In 2001, scientists from Advanced Cell Technology cloned the first endangered animal, a bull gaur (a wild ox from Asia). The newborn died after two days due to infection. In 2003, clones of a species of wild cattle, bantengs, were produced from cellular material stored more than 20 years In addition, an endangered mouflon was cloned using somatic cells from post-mortem samples. Since 2003 other species including cats, mules, and horses have been used to produce clones.
The cloning of specific genes can provide large numbers of copies of the gene for use in genetics, medical research, and systematics. Gene cloning begins by separating a specific length of DNA that contains the target gene. This fragment is then placed into another DNA molecule called the vector, which is then called a recombinant DNA molecule. The recombinant DNA molecule is used to transport the gene into a host cell, such as a bacterium or yeast, where the vector DNA replicates independently of the nuclear DNA to produce many copies, or clones, of the target gene. Recombinant DNA can also be introduced into plant or animal cells, but if the cells are to produce a particular protein (e.g., hormone or enzyme) for a long time, the introduced DNA molecule has to integrate into the nuclear DNA.
Blastomeres— Individual embryonic cells.
Cell cycle— A cycle of growth and cellular reproduction that includes nuclear division (mitosis) and cell division (cytokinesis).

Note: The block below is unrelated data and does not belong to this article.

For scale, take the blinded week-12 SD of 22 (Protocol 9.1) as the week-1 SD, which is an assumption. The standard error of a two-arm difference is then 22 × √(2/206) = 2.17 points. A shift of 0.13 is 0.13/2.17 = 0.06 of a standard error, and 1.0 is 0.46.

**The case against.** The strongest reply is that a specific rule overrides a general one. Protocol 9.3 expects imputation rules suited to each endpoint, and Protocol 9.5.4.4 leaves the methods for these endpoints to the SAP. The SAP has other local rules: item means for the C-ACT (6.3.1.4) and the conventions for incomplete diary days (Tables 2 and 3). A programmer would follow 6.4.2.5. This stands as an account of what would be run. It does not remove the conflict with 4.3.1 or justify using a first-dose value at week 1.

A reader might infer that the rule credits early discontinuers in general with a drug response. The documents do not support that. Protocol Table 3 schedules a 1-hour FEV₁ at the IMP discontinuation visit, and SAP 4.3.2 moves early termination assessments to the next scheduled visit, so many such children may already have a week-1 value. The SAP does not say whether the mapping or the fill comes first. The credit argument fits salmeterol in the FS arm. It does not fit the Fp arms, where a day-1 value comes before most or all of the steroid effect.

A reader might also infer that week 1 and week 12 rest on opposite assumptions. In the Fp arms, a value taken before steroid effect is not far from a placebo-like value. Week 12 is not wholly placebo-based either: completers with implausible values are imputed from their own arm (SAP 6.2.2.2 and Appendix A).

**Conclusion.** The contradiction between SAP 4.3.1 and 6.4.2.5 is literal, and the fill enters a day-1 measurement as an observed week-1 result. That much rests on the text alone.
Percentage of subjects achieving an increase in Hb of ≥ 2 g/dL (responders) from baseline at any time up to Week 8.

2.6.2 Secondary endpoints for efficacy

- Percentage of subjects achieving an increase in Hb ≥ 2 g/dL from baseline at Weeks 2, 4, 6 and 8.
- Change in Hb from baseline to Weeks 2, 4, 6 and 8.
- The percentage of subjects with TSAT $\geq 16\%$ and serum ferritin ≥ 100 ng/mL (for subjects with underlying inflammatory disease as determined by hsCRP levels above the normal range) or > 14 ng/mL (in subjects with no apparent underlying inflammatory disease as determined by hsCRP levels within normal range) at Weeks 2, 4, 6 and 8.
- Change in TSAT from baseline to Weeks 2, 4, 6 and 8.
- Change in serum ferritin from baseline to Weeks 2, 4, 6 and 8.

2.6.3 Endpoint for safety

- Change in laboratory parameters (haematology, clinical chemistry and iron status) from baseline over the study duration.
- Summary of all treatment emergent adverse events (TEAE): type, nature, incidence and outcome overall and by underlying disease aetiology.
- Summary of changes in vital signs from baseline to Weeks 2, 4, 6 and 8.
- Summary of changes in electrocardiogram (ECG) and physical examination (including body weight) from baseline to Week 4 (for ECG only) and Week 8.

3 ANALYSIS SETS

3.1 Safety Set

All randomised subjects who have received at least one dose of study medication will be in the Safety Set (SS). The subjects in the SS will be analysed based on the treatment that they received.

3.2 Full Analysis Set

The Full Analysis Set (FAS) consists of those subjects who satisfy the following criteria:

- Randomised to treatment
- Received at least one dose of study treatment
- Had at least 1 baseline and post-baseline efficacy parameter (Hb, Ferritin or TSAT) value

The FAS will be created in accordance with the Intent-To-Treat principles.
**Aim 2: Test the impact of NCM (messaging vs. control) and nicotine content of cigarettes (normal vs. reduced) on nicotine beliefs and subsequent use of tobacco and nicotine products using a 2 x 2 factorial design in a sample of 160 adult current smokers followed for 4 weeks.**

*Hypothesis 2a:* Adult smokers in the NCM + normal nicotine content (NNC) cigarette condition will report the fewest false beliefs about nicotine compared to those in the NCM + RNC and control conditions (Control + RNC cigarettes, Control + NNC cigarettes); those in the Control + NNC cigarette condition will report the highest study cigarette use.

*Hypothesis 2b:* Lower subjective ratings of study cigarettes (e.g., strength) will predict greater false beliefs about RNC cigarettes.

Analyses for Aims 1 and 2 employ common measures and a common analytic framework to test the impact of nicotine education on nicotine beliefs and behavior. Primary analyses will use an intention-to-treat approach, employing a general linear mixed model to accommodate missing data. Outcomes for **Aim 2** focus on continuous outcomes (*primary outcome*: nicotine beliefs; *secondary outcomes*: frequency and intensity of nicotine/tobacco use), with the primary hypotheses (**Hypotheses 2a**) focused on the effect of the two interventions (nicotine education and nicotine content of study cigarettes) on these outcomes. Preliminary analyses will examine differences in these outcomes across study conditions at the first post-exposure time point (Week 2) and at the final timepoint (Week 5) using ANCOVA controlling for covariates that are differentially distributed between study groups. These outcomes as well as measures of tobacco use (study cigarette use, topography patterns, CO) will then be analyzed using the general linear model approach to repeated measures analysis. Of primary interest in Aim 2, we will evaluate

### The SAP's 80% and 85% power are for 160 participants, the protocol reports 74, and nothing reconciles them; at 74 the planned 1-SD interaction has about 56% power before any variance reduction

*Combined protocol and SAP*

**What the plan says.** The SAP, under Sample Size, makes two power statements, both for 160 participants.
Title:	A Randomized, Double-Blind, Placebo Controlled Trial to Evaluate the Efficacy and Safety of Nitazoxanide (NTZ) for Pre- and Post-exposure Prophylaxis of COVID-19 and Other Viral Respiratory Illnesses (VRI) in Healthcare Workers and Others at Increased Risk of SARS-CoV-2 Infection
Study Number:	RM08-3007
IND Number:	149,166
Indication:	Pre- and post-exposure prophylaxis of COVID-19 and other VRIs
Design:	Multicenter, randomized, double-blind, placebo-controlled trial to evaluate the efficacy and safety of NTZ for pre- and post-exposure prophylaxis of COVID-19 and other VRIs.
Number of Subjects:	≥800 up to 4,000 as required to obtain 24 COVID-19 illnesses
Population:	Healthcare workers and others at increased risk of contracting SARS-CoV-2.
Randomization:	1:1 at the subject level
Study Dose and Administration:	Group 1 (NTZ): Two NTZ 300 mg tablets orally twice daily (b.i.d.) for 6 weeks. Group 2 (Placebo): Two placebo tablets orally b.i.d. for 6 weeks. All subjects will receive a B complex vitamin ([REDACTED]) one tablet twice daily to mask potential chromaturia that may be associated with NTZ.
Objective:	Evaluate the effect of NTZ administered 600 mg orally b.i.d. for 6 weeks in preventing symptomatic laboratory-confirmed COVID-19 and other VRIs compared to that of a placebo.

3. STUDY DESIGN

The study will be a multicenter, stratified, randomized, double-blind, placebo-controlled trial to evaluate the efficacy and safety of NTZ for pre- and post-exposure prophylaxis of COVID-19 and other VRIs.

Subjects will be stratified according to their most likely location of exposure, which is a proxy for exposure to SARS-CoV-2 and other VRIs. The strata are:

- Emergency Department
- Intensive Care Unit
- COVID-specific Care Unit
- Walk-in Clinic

Chromosomes— he structures that carry genetic information in the form of DNA. Chromosomes are located within every cell and are responsible for directing the development and functioning of all the cells in the body.
DNA— Deoxyribonucleic acid; the genetic material in a cell.
Embryo— The earliest stage of animal development in the uterus before the animal is considered a fetus (which is usually the point at which the embryo takes on the basic physical form of its species).
Gene— A discrete unit of inheritance, represented by a portion of DNA located on a chromosome. The gene is a code for the production of a specific kind of protein or RNA molecule, and therefore for a specific inherited characteristic.
Genetic engineering— The manipulation of genetic material to produce specific results in an organism. Genetics—The study of hereditary traits passed on through the genes.
Heredity— Characteristics passed on from parents to offspring.
Hybrid— The offspring resulting from combination of two different varieties of plants.
Nucleus (plural nuclei)— The part of the cell that contains most of its genetic material, including chromosomes and DNA.
In nature, the simple organisms such as bacteria, yeast, and some other small organisms use cloning (asexual reproduction) to multiply, mainly by budding.